/psathyrellaceae I /crepidotoid
/nolanea /inocephalus /entolomatoid /clitopilus /tricholomatoid /cortinarioid
Collybia — Clitocybe group /clavarioids Stephanospora sister clade to Volvariella unknown clade /pluteus /mycenaceae Lachnella — Calathella /agaricus
Laetisaria — Lyphophyllum /coprinellus /psathyrella /coprinopsis /crepidotus /tetrapyrgoid /conocyboid /bolbitioid /inocybe /psychedelia
/hygrocybe I /hygrophoraceae
Tricholomataceae — Cantharellula umbonata Thelephora Pseudotomentella Scytinostroma Geastrum
Phanerochaete M M
Ceratobasidium g g
Multiclavula g g
Cystofilobasidiales g g
FIGURE 6.2 Phylogenetic relationships of Basidiomycota detected by PCR amplification, cloning, and sequencing of 95 10-g samples from Michigan agricultural soils (Lynch and Thorn, 2006, and unpublished data). The tree was formed by neighbor-joining analysis in PAUP* 4.0b (Swofford, 2002) of all environmental sequences together with all nonredundant reference sequences from GenBank, so that unknown sequences could be named by being placed in terminal clades together with
(number of clones analyzed) will be required to provide a meaningful estimate of the composition and diversity of the community. Even restricting our analyses to soil Basidiomycota, we have found as many as 9 genetic species (where these are defined as having less than 99% similarity over the 5' 650 bases of nuclear large subunit ribosomal DNA) among 12 clones taken from a single PCR of DNA from a 10-g sample of Michigan agricultural soil (Fig. 6.2; for more methods, see Chap. 4). A total of 241 genetic species were detected in 95 such samples from an 11.2-ha site, and the estimated total species richness for the site is 367, as many as all of the species of macromycetes (larger mushrooms) known from The Netherlands! Some taxa were found across a wide range of agronomic treatments, from corn-soybean-wheat rotation with regular tillage and inputs (T1) to never-tilled native meadow (T8), but the greatest diversity was found in the latter. Basidiomycete diversities in forested ecosystems are predicted to be much higher. So, whether in numbers, biomass, or ecological or biochemical activities, the fungi are important in most soils.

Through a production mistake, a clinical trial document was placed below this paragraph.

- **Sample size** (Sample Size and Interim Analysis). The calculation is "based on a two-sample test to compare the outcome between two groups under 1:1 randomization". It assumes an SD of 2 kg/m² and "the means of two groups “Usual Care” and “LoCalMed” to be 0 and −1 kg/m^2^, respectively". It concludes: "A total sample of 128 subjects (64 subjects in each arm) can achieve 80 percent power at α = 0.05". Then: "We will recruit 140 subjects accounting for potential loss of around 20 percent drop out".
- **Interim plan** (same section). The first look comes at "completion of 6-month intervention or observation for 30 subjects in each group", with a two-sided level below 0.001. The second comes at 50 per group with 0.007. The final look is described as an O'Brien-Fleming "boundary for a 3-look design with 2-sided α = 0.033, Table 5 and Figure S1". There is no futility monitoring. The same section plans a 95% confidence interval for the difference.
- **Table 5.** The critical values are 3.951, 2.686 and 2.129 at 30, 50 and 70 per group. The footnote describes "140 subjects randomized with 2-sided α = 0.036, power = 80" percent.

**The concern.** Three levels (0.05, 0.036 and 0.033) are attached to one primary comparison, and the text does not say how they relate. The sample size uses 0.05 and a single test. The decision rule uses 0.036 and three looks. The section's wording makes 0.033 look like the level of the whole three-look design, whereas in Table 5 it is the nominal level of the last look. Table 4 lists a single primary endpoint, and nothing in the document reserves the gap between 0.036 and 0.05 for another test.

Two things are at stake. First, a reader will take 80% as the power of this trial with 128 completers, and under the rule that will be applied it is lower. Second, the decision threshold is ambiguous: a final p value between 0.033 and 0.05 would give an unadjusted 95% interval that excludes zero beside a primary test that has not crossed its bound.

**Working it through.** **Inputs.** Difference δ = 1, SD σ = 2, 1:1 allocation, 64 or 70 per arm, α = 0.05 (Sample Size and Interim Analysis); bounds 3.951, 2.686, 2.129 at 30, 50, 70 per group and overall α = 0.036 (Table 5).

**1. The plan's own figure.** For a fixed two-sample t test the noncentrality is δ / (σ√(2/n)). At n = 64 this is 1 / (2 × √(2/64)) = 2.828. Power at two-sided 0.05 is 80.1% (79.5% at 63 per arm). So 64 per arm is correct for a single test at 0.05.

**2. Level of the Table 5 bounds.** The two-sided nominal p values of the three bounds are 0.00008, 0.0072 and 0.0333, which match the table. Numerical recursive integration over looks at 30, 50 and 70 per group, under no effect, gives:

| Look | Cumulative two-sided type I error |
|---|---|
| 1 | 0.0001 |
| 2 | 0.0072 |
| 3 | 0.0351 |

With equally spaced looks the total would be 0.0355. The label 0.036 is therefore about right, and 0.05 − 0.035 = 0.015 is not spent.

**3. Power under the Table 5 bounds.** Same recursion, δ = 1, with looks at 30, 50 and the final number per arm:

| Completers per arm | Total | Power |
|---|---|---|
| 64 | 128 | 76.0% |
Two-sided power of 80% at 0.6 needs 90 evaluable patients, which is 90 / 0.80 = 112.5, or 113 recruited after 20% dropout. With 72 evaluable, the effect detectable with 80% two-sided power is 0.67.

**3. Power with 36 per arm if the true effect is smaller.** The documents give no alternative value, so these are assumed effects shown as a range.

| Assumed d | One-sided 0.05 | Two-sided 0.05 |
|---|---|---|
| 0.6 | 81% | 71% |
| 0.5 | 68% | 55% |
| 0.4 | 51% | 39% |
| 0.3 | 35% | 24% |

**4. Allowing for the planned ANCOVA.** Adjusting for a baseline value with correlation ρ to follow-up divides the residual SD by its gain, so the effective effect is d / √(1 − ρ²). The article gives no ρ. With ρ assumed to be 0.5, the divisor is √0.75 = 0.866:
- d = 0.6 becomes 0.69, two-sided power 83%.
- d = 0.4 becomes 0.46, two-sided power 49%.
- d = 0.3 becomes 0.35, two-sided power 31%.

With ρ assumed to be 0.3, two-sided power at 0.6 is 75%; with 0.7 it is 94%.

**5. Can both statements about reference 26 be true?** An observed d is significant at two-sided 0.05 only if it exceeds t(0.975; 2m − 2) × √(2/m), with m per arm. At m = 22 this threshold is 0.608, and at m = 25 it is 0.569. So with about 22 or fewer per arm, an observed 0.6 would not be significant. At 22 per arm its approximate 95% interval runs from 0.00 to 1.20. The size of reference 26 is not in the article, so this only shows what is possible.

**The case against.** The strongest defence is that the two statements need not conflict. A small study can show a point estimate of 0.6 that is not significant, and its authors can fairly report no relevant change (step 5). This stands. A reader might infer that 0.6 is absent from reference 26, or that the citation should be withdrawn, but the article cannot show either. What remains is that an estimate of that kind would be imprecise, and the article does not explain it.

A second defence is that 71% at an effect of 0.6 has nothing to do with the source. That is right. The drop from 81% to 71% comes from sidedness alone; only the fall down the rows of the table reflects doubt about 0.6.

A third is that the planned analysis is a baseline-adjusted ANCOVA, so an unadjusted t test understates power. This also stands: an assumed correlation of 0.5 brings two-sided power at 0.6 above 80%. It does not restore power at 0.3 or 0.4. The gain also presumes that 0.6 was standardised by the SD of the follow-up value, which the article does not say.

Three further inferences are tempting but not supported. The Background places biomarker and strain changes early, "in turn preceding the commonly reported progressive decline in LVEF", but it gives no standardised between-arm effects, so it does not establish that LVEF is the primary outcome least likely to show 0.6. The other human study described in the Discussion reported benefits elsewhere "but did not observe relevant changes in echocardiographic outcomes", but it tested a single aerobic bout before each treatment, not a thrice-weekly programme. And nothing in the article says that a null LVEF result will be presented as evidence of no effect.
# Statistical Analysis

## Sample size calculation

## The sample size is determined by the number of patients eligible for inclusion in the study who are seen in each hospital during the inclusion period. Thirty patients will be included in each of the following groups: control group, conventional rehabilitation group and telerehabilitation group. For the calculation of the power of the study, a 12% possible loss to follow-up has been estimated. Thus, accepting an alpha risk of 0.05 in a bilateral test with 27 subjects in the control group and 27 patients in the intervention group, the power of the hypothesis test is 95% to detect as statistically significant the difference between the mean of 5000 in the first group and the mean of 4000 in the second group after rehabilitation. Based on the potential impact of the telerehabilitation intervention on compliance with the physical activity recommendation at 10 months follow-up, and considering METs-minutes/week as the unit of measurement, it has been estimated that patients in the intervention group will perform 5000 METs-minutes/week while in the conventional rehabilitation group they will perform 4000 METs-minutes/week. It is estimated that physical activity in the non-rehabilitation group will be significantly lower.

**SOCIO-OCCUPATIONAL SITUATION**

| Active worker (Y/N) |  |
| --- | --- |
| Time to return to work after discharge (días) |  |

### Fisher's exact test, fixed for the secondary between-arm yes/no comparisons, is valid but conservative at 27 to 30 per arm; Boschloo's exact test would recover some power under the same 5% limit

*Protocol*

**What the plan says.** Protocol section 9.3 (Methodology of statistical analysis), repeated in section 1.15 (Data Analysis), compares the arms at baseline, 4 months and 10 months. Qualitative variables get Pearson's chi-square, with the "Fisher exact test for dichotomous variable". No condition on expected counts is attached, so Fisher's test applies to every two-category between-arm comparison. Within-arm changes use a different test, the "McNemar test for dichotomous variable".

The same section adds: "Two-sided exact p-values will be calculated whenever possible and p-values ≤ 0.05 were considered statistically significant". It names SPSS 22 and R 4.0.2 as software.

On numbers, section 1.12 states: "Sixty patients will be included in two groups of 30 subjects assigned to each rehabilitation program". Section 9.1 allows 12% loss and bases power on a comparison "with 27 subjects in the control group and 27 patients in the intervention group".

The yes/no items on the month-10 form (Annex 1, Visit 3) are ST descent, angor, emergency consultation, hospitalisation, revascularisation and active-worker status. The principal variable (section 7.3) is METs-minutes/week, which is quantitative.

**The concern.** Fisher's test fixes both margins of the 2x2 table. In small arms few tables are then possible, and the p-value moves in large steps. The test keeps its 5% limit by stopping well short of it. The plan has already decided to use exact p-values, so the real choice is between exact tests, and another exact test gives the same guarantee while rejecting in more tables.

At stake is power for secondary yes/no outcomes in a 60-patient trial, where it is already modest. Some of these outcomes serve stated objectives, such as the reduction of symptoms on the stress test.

Eukaryotic algae are a polyphyletic group of organisms, derived from several separate lineages: plants (green and red algae and glaucophytes), excavates (euglenoids), cercozoans (chlorachniophytes), and the heterokonts and alveolates (brown algae, xanthophytes, chrysophytes, diatoms, haptophytes, cyryptomonads, apicomlexa, and dinoflagellates). Among these, a number of unicellular, colonial, and filamentous taxa represent an often overlooked component of the soil community. These algae may be locally very important in carbon fixation, soil binding, and nutrient transformations. Interactions and synergisms within the microbial community are probably essential in soil functions, including decomposition, aggregation, and nutrient release from insoluble reserves, all functions in which fungi and algae play a central role.
classification, characteristics, and ecological roles in soil
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